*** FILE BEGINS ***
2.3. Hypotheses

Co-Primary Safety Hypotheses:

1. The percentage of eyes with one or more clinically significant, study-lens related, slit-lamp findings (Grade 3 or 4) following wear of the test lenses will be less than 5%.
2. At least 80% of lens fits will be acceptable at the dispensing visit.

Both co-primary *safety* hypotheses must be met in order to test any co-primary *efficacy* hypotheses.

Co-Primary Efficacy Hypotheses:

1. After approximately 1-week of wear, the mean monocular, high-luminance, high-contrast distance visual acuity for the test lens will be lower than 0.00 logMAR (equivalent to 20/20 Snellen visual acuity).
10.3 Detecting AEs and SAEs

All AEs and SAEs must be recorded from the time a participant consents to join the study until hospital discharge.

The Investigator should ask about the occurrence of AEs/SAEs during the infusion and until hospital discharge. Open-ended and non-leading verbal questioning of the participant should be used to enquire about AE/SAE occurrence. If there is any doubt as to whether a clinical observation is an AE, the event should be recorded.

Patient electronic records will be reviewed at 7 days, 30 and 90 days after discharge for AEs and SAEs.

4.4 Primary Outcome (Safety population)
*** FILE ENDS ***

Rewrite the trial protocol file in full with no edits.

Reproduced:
2.3. Hypotheses

Co-Primary Safety Hypotheses:

1. The percentage of eyes with one or more clinically significant, study-lens related, slit-lamp findings (Grade 3 or 4) following wear of the test lenses will be less than 5%.
2. At least 80% of lens fits will be acceptable at the dispensing visit.

Both co-primary *safety* hypotheses must be met in order to test any co-primary *efficacy* hypotheses.

Co-Primary Efficacy Hypotheses:

1. After approximately 1-week of wear, the mean monocular, high-luminance, high-contrast distance visual acuity for the test lens will be lower than 0.00 logMAR (equivalent to 20/20 Snellen visual acuity).
10.3 Detecting AEs and SAEs

All AEs and SAEs must be recorded from the time a participant consents to join the study until hospital discharge.

The Investigator should ask about the occurrence of AEs/SAEs during the infusion and until hospital discharge. Open-ended and non-leading verbal questioning of the participant should be used to enquire about AE/SAE occurrence. If there is any doubt as to whether a clinical observation is an AE, the event should be recorded.

Patient electronic records will be reviewed at 7 days, 30 and 90 days after discharge for AEs and SAEs.

4.4 Primary Outcome (Safety population)